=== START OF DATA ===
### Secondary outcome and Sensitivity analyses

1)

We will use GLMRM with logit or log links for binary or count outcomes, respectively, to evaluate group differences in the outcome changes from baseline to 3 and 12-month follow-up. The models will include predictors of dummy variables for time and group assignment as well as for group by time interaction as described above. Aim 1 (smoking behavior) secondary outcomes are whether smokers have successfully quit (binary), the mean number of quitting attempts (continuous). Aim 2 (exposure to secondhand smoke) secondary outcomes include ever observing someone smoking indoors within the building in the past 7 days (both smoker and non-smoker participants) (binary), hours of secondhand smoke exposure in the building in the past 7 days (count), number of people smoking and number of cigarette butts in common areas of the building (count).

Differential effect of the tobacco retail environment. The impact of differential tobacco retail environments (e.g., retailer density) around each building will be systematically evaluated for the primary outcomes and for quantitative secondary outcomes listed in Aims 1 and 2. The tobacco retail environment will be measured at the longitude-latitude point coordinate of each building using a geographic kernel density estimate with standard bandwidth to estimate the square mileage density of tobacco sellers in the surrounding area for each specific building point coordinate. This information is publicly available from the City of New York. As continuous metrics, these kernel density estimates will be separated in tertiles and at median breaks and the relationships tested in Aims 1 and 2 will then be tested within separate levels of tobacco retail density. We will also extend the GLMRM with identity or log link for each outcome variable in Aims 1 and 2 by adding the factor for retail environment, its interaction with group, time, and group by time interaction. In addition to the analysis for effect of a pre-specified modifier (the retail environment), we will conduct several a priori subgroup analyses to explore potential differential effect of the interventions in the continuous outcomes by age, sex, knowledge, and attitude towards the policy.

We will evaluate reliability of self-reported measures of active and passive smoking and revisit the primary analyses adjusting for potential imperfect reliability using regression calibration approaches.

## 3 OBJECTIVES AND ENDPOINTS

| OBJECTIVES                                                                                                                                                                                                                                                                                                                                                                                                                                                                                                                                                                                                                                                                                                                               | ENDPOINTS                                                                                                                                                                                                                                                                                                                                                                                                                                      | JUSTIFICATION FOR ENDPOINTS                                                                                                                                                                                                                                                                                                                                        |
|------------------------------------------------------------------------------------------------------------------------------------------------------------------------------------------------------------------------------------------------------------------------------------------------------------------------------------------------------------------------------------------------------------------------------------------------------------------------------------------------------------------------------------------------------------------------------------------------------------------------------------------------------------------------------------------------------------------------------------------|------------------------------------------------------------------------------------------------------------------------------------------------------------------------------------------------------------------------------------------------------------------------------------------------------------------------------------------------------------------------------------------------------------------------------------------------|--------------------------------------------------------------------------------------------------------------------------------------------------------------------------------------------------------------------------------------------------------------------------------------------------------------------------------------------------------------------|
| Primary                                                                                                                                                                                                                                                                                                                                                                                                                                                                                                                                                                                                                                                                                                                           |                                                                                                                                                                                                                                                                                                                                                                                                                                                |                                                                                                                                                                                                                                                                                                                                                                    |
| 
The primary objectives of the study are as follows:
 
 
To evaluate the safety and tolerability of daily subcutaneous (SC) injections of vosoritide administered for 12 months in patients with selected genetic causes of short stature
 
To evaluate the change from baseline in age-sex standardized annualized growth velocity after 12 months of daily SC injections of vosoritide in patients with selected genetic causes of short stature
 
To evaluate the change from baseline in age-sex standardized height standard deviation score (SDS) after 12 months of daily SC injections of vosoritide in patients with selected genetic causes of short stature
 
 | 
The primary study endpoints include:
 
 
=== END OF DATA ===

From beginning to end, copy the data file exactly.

### Secondary outcome and Sensitivity analyses

1)

We will use GLMRM with logit or log links for binary or count outcomes, respectively, to evaluate group differences in the outcome changes from baseline to 3 and 12-month follow-up. The models will include predictors of dummy variables for time and group assignment as well as for group by time interaction as described above. Aim 1 (smoking behavior) secondary outcomes are whether smokers have successfully quit (binary), the mean number of quitting attempts (continuous). Aim 2 (exposure to secondhand smoke) secondary outcomes include ever observing someone smoking indoors within the building in the past 7 days (both smoker and non-smoker participants) (binary), hours of secondhand smoke exposure in the building in the past 7 days (count), number of people smoking and number of cigarette butts in common areas of the building (count).

Differential effect of the tobacco retail environment. The impact of differential tobacco retail environments (e.g., retailer density) around each building will be systematically evaluated for the primary outcomes and for quantitative secondary outcomes listed in Aims 1 and 2. The tobacco retail environment will be measured at the longitude-latitude point coordinate of each building using a geographic kernel density estimate with standard bandwidth to estimate the square mileage density of tobacco sellers in the surrounding area for each specific building point coordinate. This information is publicly available from the City of New York. As continuous metrics, these kernel density estimates will be separated in tertiles and at median breaks and the relationships tested in Aims 1 and 2 will then be tested within separate levels of tobacco retail density. We will also extend the GLMRM with identity or log link for each outcome variable in Aims 1 and 2 by adding the factor for retail environment, its interaction with group, time, and group by time interaction. In addition to the analysis for effect of a pre-specified modifier (the retail environment), we will conduct several a priori subgroup analyses to explore potential differential effect of the interventions in the continuous outcomes by age, sex, knowledge, and attitude towards the policy.

We will evaluate reliability of self-reported measures of active and passive smoking and revisit the primary analyses adjusting for potential imperfect reliability using regression calibration approaches.

## 3 OBJECTIVES AND ENDPOINTS

| OBJECTIVES                                                                                                                                                                                                                                                                                                                                                                                                                                                                                                                                                                                                                                                                                                                               | ENDPOINTS                                                                                                                                                                                                                                                                                                                                                                                                                                      | JUSTIFICATION FOR ENDPOINTS                                                                                                                                                                                                                                                                                                                                        |
|------------------------------------------------------------------------------------------------------------------------------------------------------------------------------------------------------------------------------------------------------------------------------------------------------------------------------------------------------------------------------------------------------------------------------------------------------------------------------------------------------------------------------------------------------------------------------------------------------------------------------------------------------------------------------------------------------------------------------------------|------------------------------------------------------------------------------------------------------------------------------------------------------------------------------------------------------------------------------------------------------------------------------------------------------------------------------------------------------------------------------------------------------------------------------------------------|--------------------------------------------------------------------------------------------------------------------------------------------------------------------------------------------------------------------------------------------------------------------------------------------------------------------------------------------------------------------|
| Primary                                                                                                                                                                                                                                                                                                                                                                                                                                                                                                                                                                                                                                                                                                                           |                                                                                                                                                                                                                                                                                                                                                                                                                                                |                                                                                                                                                                                                                                                                                                                                                                    |
| 
The primary objectives of the study are as follows:
 
 
To evaluate the safety and tolerability of daily subcutaneous (SC) injections of vosoritide administered for 12 months in patients with selected genetic causes of short stature
 
To evaluate the change from baseline in age-sex standardized annualized growth velocity after 12 months of daily SC injections of vosoritide in patients with selected genetic causes of short stature
 
To evaluate the change from baseline in age-sex standardized height standard deviation score (SDS) after 12 months of daily SC injections of vosoritide in patients with selected genetic causes of short stature
 
 | 
The primary study endpoints include:
 
 